Work placement student Isabella Shannon from Swanshurst School takes a look at Brummagem and Birmingham’s modernist heritage.
Birmingham is known to be an industrial, well-built city. With the fast decline of modernist architecture, Birmingham’s landscape is always changing. Brummagem: Lost City Found provides a personal reflection of Birmingham’s architecture over 20 years. The show, exploring the significance of Birmingham’s distinct and abundant architectural landscape, will take place at Birmingham City University’s Parkside Gallery between September 18 and October 27.
A reflection on modern day styles and architectural trends
Professor Andrew Kulman and Sara Kulman provide an insightful look into the way that Birmingham briskly reinvents and adapts itself to modern day styles and architectural trends. Professor Kulman’s work shows key parts of the inner ring road, such as Masshouse Circus, Holloway Circus and Paradise Circus through illustration.
Well-known structures in Birmingham, such as the New Street Signal Box, the Gravelly Hill Interchange and the Birmingham Repertory Theatre, will be presented through Sara Kulman’s engineering of paper outcomes. The exhibition encourages the city’s visitors and West Midlands citizens to question how Birmingham has evolved with the abatement of modernism.
Matching current trends through reinvention or demolition
Throughout the 1960s and 70s the architecture in Birmingham changed with the arrival of modernism and the pioneering architect John Madin. He introduced, what many considered as the “ugly” style of buildings to the city. Madin designed the old central library, which was described by Prince Charles as “looking more like a place for burning books, than keeping them“. In more recent years, there have been campaigns by champions of modernism to get the building recognised as an important component that defines the city, however this was to no avail and the library has since been demolished. This is representative of a pattern whereby modernist buildings are being reinvented or demolished to match the current architectural trends of big cities around the nation and the world.
Should we be protecting our modernist heritage? We look at Birmingham’s modernist buildings past and present:
Birmingham Conservatoire/ Adrian Bolt Hall
Birmingham Conservatoire was part of the complex in Paradise Circus. It contains the Adrian Bolt Hall, which has an auditorium seating 525 people.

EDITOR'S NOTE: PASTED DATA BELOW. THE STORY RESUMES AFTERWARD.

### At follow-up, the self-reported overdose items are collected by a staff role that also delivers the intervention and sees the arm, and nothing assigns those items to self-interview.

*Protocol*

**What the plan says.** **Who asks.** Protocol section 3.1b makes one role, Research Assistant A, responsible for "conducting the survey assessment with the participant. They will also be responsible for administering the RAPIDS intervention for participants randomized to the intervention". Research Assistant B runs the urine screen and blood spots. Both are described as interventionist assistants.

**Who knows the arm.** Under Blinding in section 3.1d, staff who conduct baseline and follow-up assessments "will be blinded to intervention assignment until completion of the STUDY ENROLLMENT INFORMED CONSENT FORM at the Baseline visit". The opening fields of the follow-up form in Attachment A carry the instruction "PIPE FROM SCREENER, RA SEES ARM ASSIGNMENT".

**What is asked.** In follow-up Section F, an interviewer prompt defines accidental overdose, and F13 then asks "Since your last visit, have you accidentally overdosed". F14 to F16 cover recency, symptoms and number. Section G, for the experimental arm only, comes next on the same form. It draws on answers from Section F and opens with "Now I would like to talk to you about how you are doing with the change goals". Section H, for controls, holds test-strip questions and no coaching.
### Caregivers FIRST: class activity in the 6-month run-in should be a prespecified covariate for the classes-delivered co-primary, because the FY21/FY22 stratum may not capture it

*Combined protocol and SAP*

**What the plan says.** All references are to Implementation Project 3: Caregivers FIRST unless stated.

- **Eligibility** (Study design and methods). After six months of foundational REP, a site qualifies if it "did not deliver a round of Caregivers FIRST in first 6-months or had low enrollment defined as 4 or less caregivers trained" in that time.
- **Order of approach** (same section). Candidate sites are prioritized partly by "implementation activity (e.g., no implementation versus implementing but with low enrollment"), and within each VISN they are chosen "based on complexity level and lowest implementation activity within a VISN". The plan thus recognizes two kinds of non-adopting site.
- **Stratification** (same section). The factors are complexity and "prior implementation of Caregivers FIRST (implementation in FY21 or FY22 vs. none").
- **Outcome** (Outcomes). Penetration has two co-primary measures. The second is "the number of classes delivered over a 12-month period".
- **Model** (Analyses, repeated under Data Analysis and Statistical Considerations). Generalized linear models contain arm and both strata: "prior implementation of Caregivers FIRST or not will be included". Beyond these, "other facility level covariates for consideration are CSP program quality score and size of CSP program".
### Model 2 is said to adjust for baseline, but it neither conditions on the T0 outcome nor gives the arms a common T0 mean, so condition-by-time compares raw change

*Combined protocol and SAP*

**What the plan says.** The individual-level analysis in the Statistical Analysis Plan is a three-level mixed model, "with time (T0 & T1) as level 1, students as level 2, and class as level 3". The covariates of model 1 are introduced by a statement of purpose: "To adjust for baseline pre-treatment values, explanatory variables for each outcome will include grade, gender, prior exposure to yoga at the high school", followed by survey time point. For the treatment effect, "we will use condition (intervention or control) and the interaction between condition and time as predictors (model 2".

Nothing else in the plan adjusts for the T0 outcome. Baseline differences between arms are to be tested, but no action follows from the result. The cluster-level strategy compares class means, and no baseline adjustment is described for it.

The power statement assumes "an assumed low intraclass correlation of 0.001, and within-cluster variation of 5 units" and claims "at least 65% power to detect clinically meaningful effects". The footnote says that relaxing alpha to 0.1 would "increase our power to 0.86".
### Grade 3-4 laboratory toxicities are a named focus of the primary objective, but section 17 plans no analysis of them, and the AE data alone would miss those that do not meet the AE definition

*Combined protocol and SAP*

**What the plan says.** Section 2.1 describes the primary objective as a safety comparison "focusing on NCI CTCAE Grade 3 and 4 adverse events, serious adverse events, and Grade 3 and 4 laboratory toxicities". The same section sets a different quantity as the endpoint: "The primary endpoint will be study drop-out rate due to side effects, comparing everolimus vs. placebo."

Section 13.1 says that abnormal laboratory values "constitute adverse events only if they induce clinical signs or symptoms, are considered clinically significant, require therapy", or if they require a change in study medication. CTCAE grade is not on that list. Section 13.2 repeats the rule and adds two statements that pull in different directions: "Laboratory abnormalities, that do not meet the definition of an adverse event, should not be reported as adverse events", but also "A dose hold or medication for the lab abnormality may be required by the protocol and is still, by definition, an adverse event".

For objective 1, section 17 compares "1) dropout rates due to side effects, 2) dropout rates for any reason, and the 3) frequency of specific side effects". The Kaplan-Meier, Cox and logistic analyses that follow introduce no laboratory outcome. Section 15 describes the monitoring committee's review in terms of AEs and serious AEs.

New Street signal box (existing)
This building housed all rail operations for the station. The corrugated concrete is not everyone’s favourite design, but was home of one of the city’s most vital infrastructure systems, operating the busiest rail interchange in the UK.
Pebble Mill Studios
Pebble Mill opened in 1971, and was eventually closed when the BBC moved to the city centre.
Post and Mail building
The building was designed by John Madin in 1960, and had newspaper production and printing facilities.
The Central Library
The library was originally going to be finished off with marble, but the funds fell through and it had to be finish it with concrete. The architect John Madin was commissioned to design it.
The Chamber of Commerce (existing)
The Chamber of Commerce was the first tall office built in Birmingham. John Madin was comissioned to design it.
The Old Natwest Building (Existing)
103 Colmore Row was designed by John Madin. The building has been vacant since 2003 and will be demolished soon.
The original Bullring
The Bullring was completed in 1964, it was a striking modernist building, with a concrete façade and complex pedestrian access routes. The Bullring, along with other buildings, gave Birmingham the image of a “grey concrete jungle”.
The Rotunda (existing)
The Rotunda was supposed to have a cinema and restaurant but the plans didn’t go through. It was opened in 1965. It is now occupied with a series of apartments.